Whether you are “into sci-fi” or not, this book is compelling on so many human levels as well. It will challenge you to re-evaluate where you stand in your faith, and compel you to a more faithful level of obedience. At least, I found that true for myself.
Now that I’ve finished reading, I find myself mulling over things. And definitely, I am looking forward to the next book. The book comes to an end at a good place, but it leaves several problems unsolved and unaddressed, minor issues to be sure, but a vital part of the sub plot.
Thank you so much to Yvonne for inviting us into her world of Gannah.
I handed the books to my sci-fi loving 14 year old daughter, and she is devouring them as well, and has declared them “too good to let me sleep until I know how it ends!”
O.Scarlett! review by V. Kathie
This book did not captivate me as much as the first, but I still enjoyed it. Mom says it is probably because I am not a mother and I never had to deal with the problem of “what would happen to my family if I was separated from them for a large amount of time.” Although that broken arm of hers gave my imagination a work out as I tried to picture the book as it happened. I kept having her reach for things with her right hand but realized that was the one that was broken so I had to switch my mental picture to having her reach with her left hand.
I was able to put this one down a whole lot easier than the last one. But I still had trouble. I enjoyed the lesson and it got me thinking. (I love a book that makes me think, probably why I enjoy listening to Unshackled so much.) If you are the type of person who has a ‘camera’ running in your head while you are reading something you probably will have a bit more trouble reading it than if you are not. I had to walk away from it every thirty minutes to let my ‘camera’ cool off although I do enjoy a good mind stretcher that works with my brain to see things in different lights. I give this book a five star rating and will definitely be reading it over and over and over again.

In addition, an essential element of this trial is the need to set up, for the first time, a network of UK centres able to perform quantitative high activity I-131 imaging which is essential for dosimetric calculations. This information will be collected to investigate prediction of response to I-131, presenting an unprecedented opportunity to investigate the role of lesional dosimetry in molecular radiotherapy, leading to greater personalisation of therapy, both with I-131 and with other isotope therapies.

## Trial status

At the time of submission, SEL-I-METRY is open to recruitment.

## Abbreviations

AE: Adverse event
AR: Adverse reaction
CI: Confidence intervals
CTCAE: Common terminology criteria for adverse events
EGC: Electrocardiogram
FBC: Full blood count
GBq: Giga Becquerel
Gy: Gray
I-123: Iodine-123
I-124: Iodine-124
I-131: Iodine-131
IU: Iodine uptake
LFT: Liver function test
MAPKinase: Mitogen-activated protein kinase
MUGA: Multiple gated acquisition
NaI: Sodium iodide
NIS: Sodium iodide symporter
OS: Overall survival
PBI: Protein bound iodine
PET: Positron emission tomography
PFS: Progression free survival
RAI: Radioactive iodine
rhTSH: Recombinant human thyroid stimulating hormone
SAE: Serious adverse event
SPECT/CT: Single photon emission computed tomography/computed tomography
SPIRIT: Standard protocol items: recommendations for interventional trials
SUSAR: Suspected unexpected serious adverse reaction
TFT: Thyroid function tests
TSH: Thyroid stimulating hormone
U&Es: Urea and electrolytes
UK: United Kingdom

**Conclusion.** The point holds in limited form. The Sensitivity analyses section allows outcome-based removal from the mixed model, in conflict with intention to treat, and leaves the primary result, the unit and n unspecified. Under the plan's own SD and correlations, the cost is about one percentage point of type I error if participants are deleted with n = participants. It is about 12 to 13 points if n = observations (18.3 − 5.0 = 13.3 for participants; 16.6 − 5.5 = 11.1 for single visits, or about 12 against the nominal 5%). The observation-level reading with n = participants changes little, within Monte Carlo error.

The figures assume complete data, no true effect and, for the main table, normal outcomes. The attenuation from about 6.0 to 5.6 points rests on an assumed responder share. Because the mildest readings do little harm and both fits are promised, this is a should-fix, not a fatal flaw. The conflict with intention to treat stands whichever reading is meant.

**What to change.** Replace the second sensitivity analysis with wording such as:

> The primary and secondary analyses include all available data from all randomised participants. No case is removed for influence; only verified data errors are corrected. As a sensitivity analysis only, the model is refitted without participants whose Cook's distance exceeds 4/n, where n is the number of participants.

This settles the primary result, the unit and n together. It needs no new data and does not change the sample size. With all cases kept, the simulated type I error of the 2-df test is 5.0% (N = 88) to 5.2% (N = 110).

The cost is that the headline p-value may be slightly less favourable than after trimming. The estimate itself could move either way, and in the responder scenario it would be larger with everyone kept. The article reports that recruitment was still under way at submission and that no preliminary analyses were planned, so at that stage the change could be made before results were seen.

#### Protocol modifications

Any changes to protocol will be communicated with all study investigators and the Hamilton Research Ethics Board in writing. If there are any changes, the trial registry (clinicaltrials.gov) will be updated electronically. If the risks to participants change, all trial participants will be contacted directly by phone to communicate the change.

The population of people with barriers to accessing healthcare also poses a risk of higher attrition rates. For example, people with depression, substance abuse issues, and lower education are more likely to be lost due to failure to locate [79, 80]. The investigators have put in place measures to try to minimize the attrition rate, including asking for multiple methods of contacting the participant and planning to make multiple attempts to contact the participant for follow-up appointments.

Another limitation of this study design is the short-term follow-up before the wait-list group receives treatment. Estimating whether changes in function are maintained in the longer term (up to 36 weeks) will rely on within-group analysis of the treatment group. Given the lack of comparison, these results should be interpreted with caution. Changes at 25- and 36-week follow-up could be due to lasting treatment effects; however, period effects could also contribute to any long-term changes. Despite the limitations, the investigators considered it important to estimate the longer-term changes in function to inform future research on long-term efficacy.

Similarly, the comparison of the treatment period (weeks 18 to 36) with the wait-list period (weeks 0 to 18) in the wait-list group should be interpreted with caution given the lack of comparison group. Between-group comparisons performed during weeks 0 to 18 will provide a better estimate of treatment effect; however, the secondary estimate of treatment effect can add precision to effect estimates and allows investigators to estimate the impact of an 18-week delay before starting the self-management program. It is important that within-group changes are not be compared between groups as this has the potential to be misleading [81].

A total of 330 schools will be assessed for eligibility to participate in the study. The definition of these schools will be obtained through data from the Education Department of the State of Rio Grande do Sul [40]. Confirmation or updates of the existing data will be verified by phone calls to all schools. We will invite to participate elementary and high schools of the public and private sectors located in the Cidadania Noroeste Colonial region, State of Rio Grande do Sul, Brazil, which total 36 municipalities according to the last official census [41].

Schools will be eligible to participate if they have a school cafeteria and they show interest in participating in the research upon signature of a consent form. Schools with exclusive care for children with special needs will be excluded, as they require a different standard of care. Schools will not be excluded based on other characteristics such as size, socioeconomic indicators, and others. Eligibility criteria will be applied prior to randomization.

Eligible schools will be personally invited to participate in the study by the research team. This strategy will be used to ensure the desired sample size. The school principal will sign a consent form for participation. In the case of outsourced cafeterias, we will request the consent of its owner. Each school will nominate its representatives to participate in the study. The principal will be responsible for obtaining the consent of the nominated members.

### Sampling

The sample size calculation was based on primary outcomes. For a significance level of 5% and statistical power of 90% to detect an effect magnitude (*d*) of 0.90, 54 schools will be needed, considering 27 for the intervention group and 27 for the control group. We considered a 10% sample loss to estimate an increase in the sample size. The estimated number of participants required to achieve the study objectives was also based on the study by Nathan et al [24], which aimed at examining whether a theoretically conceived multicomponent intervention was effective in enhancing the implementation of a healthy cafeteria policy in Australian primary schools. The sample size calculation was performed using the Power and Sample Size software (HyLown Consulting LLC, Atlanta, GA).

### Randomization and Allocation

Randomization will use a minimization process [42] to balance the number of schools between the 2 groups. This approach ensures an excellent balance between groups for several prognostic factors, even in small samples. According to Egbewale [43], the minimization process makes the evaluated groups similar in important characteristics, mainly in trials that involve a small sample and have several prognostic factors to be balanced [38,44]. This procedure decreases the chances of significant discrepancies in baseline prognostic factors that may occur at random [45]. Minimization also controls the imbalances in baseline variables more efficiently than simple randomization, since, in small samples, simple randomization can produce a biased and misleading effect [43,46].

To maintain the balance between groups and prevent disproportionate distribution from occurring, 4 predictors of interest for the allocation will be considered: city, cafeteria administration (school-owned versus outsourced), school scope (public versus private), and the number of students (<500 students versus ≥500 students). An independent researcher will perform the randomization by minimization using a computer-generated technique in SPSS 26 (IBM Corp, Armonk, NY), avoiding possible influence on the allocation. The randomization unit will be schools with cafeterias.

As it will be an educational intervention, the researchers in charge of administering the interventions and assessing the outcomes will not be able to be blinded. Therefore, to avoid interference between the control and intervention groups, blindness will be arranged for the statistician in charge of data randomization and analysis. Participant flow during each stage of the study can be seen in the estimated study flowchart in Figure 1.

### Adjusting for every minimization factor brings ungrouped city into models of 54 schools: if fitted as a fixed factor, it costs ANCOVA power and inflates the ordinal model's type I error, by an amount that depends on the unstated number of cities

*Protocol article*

Note: Depending on a child’s ability to handle violence, this book could be enjoyed by most Jr. High students, and some in upper elementary. Violence is not the theme of the book, but is “extreme” (not graphic) on the occasions that it occurs. Theme is learning obedience and reliance on God through the things that you suffer.
Genre/Theme: Science Fiction, Survival/Adventure, Christian,
Reading Level: TEEN - high school to college (ages 10 and up)
Sexuality: Very SUBTLE - hinted, but not explicit - people marry, have babies, and the Captain flirts
Other: Dassa crashes on the northern most extreme edge of her world (only one land mass) just as winter begins. Describes crash and the extremes she goes to in order to survive. At the settlement, one child is badly injured. A few descriptions of the violence of the animals of the planet.
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Thursday, July 5, 2012
Yvonne Anderson - Words in the Wind